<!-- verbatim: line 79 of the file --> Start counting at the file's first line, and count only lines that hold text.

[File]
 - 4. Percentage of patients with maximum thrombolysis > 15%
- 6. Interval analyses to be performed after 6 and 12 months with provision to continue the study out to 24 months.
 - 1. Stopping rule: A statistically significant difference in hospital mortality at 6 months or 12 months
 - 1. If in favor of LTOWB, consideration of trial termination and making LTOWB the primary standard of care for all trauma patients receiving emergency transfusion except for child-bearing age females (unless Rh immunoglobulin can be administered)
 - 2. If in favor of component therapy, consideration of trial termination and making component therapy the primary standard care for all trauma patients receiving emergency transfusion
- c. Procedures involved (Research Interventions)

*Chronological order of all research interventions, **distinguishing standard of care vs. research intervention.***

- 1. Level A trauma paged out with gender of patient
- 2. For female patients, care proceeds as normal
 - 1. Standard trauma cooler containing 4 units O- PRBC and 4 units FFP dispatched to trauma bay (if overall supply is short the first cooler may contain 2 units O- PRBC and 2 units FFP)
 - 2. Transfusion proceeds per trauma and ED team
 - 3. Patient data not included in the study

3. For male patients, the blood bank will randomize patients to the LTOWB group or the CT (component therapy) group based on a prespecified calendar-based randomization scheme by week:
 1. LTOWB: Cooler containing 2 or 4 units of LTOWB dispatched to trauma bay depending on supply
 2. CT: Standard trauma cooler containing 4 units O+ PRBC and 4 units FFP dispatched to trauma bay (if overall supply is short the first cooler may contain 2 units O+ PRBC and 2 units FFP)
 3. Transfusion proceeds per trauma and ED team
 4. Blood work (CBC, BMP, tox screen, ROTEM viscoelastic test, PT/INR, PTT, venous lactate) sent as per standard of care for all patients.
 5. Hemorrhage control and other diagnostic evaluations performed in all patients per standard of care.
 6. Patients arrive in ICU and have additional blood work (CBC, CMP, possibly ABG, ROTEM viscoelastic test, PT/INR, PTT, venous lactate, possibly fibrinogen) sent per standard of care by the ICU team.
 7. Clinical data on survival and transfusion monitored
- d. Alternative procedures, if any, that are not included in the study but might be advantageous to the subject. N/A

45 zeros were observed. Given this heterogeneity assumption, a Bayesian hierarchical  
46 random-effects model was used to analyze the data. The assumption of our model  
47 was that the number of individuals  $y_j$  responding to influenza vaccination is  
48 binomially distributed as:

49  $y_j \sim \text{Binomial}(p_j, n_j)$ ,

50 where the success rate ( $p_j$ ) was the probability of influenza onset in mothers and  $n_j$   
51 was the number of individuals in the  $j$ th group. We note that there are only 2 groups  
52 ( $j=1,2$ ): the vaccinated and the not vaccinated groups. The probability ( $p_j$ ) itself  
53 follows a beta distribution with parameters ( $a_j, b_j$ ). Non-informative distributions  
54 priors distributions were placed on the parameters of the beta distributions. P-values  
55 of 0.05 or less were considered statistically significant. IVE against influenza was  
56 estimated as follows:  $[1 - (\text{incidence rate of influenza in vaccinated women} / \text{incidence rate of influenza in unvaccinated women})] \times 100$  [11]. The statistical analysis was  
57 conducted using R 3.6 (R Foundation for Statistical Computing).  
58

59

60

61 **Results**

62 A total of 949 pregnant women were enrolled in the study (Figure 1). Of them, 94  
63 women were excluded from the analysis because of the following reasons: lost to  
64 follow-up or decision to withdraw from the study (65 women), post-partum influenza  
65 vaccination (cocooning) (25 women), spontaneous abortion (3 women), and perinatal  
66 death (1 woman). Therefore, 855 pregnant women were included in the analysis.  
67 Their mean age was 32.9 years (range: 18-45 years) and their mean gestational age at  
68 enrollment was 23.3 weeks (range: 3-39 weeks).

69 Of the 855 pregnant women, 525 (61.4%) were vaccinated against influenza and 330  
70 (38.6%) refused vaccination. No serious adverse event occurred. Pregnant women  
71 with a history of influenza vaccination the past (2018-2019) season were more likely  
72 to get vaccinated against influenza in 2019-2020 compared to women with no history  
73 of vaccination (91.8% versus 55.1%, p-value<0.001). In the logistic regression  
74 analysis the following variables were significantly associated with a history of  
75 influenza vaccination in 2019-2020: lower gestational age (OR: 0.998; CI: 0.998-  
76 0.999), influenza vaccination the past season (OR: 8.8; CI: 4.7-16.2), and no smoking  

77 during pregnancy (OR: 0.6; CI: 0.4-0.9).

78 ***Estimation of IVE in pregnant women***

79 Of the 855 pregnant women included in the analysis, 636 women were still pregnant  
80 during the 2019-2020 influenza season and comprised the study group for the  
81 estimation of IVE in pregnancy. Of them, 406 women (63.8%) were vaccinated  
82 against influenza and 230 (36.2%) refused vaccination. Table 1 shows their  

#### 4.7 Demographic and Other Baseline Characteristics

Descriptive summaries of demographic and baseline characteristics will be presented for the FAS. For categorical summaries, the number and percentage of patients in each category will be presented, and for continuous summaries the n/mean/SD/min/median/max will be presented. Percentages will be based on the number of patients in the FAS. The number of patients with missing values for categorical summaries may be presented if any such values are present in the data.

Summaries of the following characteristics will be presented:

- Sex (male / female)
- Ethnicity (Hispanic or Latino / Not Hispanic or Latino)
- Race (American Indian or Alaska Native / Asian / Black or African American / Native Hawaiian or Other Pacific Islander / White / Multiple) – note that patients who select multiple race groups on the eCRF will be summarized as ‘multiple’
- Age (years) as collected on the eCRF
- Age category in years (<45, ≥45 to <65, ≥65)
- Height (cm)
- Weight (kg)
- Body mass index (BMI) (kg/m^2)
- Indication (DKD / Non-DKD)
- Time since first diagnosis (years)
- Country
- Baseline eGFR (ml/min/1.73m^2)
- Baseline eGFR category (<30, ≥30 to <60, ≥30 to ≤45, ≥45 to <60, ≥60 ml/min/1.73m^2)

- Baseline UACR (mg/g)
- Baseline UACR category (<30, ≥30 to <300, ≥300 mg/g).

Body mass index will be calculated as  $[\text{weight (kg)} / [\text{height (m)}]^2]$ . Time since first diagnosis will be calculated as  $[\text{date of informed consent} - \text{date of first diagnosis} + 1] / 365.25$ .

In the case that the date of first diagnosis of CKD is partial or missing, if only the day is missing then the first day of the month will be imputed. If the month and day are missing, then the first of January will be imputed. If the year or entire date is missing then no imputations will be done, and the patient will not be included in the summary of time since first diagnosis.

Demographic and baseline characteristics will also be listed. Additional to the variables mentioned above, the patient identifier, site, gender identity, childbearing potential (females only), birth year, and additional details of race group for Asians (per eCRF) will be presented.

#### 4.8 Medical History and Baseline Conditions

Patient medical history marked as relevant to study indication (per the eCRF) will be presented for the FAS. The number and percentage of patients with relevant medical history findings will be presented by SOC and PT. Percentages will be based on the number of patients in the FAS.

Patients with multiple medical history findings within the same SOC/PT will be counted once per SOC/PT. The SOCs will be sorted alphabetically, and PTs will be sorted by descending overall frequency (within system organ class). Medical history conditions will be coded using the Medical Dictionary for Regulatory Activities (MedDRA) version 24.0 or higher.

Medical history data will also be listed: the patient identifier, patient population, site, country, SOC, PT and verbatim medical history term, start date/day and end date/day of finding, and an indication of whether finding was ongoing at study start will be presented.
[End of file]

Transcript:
In the case that the date of first diagnosis of CKD is partial or missing, if only the day is missing then the first day of the month will be imputed. If the month and day are missing, then the first of January will be imputed. If the year or entire date is missing then no imputations will be done, and the patient will not be included in the summary of time since first diagnosis.